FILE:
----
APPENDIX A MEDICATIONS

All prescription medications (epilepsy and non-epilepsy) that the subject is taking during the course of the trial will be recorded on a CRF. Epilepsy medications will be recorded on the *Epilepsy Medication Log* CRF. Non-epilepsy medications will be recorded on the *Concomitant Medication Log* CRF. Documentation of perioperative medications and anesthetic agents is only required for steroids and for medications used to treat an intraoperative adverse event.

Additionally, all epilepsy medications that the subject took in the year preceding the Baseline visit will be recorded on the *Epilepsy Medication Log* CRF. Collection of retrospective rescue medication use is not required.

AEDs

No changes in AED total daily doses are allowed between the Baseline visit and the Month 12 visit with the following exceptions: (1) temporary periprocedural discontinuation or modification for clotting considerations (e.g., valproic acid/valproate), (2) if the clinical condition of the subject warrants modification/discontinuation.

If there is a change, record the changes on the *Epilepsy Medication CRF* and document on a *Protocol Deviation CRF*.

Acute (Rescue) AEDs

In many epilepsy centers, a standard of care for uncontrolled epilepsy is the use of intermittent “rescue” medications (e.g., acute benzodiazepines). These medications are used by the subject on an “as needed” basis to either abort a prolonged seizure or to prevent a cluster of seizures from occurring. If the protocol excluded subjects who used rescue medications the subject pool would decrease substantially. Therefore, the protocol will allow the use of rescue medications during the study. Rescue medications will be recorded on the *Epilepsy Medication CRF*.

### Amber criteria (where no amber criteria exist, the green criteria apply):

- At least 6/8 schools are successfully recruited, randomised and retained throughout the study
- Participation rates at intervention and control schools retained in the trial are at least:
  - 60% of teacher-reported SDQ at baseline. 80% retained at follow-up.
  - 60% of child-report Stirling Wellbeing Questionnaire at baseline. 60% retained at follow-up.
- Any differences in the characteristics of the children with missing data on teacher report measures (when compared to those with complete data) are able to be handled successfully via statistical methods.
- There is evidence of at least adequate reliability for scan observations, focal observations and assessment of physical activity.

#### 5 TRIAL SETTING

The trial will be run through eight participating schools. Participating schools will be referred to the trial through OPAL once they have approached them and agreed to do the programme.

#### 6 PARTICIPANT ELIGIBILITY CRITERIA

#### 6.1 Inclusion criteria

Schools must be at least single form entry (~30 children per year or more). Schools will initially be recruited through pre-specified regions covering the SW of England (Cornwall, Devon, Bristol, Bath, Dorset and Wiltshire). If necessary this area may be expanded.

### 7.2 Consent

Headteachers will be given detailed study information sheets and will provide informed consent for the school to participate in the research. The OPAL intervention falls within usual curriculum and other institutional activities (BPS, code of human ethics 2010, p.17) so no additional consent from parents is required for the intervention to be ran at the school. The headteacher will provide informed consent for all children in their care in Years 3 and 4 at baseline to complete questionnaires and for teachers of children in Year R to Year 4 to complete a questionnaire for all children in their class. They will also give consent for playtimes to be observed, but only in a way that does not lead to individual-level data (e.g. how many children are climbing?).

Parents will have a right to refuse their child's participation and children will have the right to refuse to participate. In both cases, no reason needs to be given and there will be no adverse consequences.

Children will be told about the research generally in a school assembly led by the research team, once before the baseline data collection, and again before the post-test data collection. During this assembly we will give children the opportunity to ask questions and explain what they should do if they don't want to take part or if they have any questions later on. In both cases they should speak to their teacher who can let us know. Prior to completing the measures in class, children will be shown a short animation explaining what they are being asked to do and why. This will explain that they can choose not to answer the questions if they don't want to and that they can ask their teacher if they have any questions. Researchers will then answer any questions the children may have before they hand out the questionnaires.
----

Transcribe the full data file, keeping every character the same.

APPENDIX A MEDICATIONS

All prescription medications (epilepsy and non-epilepsy) that the subject is taking during the course of the trial will be recorded on a CRF. Epilepsy medications will be recorded on the *Epilepsy Medication Log* CRF. Non-epilepsy medications will be recorded on the *Concomitant Medication Log* CRF. Documentation of perioperative medications and anesthetic agents is only required for steroids and for medications used to treat an intraoperative adverse event.

Additionally, all epilepsy medications that the subject took in the year preceding the Baseline visit will be recorded on the *Epilepsy Medication Log* CRF. Collection of retrospective rescue medication use is not required.

AEDs

No changes in AED total daily doses are allowed between the Baseline visit and the Month 12 visit with the following exceptions: (1) temporary periprocedural discontinuation or modification for clotting considerations (e.g., valproic acid/valproate), (2) if the clinical condition of the subject warrants modification/discontinuation.

If there is a change, record the changes on the *Epilepsy Medication CRF* and document on a *Protocol Deviation CRF*.

Acute (Rescue) AEDs

In many epilepsy centers, a standard of care for uncontrolled epilepsy is the use of intermittent “rescue” medications (e.g., acute benzodiazepines). These medications are used by the subject on an “as needed” basis to either abort a prolonged seizure or to prevent a cluster of seizures from occurring. If the protocol excluded subjects who used rescue medications the subject pool would decrease substantially. Therefore, the protocol will allow the use of rescue medications during the study. Rescue medications will be recorded on the *Epilepsy Medication CRF*.

### Amber criteria (where no amber criteria exist, the green criteria apply):

- At least 6/8 schools are successfully recruited, randomised and retained throughout the study
- Participation rates at intervention and control schools retained in the trial are at least:
  - 60% of teacher-reported SDQ at baseline. 80% retained at follow-up.
  - 60% of child-report Stirling Wellbeing Questionnaire at baseline. 60% retained at follow-up.
- Any differences in the characteristics of the children with missing data on teacher report measures (when compared to those with complete data) are able to be handled successfully via statistical methods.
- There is evidence of at least adequate reliability for scan observations, focal observations and assessment of physical activity.

#### 5 TRIAL SETTING

The trial will be run through eight participating schools. Participating schools will be referred to the trial through OPAL once they have approached them and agreed to do the programme.

#### 6 PARTICIPANT ELIGIBILITY CRITERIA

#### 6.1 Inclusion criteria

Schools must be at least single form entry (~30 children per year or more). Schools will initially be recruited through pre-specified regions covering the SW of England (Cornwall, Devon, Bristol, Bath, Dorset and Wiltshire). If necessary this area may be expanded.

### 7.2 Consent

Headteachers will be given detailed study information sheets and will provide informed consent for the school to participate in the research. The OPAL intervention falls within usual curriculum and other institutional activities (BPS, code of human ethics 2010, p.17) so no additional consent from parents is required for the intervention to be ran at the school. The headteacher will provide informed consent for all children in their care in Years 3 and 4 at baseline to complete questionnaires and for teachers of children in Year R to Year 4 to complete a questionnaire for all children in their class. They will also give consent for playtimes to be observed, but only in a way that does not lead to individual-level data (e.g. how many children are climbing?).

Parents will have a right to refuse their child's participation and children will have the right to refuse to participate. In both cases, no reason needs to be given and there will be no adverse consequences.

Children will be told about the research generally in a school assembly led by the research team, once before the baseline data collection, and again before the post-test data collection. During this assembly we will give children the opportunity to ask questions and explain what they should do if they don't want to take part or if they have any questions later on. In both cases they should speak to their teacher who can let us know. Prior to completing the measures in class, children will be shown a short animation explaining what they are being asked to do and why. This will explain that they can choose not to answer the questions if they don't want to and that they can ask their teacher if they have any questions. Researchers will then answer any questions the children may have before they hand out the questionnaires.